The fact of the matter is, while R. Mika’s outfit takes some inspiration from reality, it is designed to be aesthetically pleasing. Its bright cyan color instantly grabs the eye and contrasts well with her bright yellow hair. Its frills bring an amount of childish naïveté and femininity that is central to R. Mika’s character. Its cut highlights her hourglass shape, the generous curves of her breasts and her butt, the strong muscles of her thighs. It’s designed to titillate, to showcase the sexual attractiveness of the character. And to be fair, that’s true to form for Street Fighter. Of the other women characters announced for the game so far—Cammy, Chun-Li, Karin, and Laura—three out of four bare a hefty amount of skin, be it their butts, legs, or breasts.
There’s nothing inherently wrong with that. Characters being sexually attractive isn’t, in itself, a huge problem, and people who are titillated by R. Mika’s design don’t need to castigate themselves. But when “sexual attractiveness” is prioritized above everything else in the creation and design of women characters, and not prioritized at all in the creation and design of characters who are men, it becomes symptomatic of a larger problem, and indicative of sexism and misogyny in the development process.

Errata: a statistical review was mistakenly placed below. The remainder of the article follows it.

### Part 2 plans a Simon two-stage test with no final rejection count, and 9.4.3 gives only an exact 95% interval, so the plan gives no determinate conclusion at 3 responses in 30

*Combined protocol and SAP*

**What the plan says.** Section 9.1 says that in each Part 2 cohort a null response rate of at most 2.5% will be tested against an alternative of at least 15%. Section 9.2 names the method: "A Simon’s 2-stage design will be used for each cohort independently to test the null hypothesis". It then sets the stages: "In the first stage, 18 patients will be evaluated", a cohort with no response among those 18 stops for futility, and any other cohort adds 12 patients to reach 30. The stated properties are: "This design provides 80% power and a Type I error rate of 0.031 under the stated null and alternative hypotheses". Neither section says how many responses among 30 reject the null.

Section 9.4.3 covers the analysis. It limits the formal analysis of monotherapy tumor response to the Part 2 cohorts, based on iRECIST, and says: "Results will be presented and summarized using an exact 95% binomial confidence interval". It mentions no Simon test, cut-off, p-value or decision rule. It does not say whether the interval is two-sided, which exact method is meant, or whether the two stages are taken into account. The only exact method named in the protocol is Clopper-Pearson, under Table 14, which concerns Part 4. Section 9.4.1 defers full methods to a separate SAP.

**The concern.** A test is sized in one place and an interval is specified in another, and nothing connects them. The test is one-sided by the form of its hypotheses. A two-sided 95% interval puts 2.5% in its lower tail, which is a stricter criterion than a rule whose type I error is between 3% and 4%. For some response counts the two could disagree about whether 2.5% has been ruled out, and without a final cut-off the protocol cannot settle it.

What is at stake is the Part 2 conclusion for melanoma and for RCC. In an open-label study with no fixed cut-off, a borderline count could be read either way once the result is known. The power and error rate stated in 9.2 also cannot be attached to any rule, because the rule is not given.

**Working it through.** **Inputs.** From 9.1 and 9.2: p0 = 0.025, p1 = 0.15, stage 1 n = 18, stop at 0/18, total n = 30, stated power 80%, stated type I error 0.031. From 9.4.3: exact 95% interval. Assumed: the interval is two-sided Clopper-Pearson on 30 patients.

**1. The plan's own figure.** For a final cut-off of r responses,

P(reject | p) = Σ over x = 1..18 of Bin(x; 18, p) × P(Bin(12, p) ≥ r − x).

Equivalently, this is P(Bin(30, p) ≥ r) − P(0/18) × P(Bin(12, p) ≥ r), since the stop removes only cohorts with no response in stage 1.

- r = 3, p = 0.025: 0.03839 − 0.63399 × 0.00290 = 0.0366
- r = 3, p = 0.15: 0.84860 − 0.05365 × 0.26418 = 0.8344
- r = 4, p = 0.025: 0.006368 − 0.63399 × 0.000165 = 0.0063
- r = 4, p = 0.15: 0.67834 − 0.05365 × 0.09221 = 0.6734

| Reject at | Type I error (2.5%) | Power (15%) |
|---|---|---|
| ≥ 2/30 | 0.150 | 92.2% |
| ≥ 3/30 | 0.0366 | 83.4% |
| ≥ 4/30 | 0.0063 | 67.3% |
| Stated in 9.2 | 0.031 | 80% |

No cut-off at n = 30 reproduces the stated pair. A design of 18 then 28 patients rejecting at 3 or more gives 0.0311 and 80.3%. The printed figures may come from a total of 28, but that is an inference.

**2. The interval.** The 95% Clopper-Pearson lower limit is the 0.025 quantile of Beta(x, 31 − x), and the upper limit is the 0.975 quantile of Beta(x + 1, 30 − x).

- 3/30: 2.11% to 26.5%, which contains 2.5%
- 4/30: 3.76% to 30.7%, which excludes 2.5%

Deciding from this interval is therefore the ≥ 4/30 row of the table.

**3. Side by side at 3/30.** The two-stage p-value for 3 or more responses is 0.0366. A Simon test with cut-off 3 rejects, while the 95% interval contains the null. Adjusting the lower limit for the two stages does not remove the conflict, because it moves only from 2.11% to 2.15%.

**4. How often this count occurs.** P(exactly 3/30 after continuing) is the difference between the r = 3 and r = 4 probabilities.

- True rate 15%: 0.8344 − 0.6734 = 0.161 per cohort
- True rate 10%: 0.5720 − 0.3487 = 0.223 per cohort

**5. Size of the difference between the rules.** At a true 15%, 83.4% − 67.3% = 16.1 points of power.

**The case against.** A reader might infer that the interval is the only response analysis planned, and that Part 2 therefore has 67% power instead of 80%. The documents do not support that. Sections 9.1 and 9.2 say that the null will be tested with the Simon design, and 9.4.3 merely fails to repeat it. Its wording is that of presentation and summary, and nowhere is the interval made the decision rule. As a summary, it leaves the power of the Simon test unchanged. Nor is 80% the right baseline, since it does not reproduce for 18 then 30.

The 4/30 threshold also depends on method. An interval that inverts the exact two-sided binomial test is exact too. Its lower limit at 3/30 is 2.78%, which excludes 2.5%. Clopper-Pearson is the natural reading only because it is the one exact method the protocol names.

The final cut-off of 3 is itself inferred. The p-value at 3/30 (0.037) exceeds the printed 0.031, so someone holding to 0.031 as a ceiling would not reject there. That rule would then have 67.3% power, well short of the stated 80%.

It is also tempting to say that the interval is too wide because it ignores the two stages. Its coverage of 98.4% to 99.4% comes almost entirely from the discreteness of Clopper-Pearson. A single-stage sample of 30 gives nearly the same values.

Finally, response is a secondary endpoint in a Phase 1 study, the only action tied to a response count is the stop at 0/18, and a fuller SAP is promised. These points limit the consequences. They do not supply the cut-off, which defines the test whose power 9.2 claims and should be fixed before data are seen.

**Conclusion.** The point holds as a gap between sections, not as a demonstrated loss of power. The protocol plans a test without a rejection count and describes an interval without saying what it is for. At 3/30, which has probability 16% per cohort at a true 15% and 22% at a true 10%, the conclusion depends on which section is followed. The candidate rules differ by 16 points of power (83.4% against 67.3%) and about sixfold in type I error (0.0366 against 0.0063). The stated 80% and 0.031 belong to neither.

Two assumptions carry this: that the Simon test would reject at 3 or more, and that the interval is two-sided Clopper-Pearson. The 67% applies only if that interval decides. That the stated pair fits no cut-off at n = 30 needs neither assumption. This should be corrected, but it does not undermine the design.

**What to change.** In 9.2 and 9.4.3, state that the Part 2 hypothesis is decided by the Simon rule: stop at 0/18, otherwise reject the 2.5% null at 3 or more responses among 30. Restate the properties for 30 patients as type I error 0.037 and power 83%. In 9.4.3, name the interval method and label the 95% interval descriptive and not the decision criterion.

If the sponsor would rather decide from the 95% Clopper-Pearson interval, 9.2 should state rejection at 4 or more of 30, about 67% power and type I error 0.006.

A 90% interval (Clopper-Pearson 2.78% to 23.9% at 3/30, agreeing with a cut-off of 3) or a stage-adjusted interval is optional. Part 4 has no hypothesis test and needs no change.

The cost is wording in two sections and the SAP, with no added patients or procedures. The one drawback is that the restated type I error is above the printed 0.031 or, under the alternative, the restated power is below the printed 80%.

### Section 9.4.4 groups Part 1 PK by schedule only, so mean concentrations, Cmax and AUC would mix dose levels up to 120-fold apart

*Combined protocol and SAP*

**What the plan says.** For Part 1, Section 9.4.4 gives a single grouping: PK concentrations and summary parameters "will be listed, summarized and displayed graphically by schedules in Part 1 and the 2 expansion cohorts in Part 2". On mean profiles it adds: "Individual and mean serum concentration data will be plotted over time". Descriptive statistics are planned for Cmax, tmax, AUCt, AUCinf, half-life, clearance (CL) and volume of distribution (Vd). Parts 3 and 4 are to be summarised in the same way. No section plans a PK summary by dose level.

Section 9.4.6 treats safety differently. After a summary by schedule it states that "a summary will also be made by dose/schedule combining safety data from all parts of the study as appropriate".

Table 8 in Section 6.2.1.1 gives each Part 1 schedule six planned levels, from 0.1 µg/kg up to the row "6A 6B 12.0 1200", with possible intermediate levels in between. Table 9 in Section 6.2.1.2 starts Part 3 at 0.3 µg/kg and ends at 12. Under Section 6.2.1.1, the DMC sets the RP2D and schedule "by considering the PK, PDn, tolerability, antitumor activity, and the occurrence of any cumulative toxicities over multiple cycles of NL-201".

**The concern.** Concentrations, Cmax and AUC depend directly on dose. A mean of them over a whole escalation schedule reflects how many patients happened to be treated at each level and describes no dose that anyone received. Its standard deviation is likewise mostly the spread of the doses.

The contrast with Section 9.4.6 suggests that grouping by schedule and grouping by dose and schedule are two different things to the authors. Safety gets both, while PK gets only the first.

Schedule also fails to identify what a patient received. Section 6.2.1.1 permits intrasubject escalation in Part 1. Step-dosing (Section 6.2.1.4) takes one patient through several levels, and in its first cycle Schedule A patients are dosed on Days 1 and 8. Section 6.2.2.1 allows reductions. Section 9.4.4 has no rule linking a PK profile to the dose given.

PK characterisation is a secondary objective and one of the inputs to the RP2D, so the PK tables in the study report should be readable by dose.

But critiquing R. Mika’s outfit—the amount of skin it bares, the reactions it evokes in a heterosexual audience of men, how practical or impractical it is—is pretty sexist in and of itself, isn’t it? R. Mika’s a grown woman. She’s allowed to wear whatever she wants. It’s her body, her clothes, and her choice. Right?
Nope. Wrong. But thanks for playing.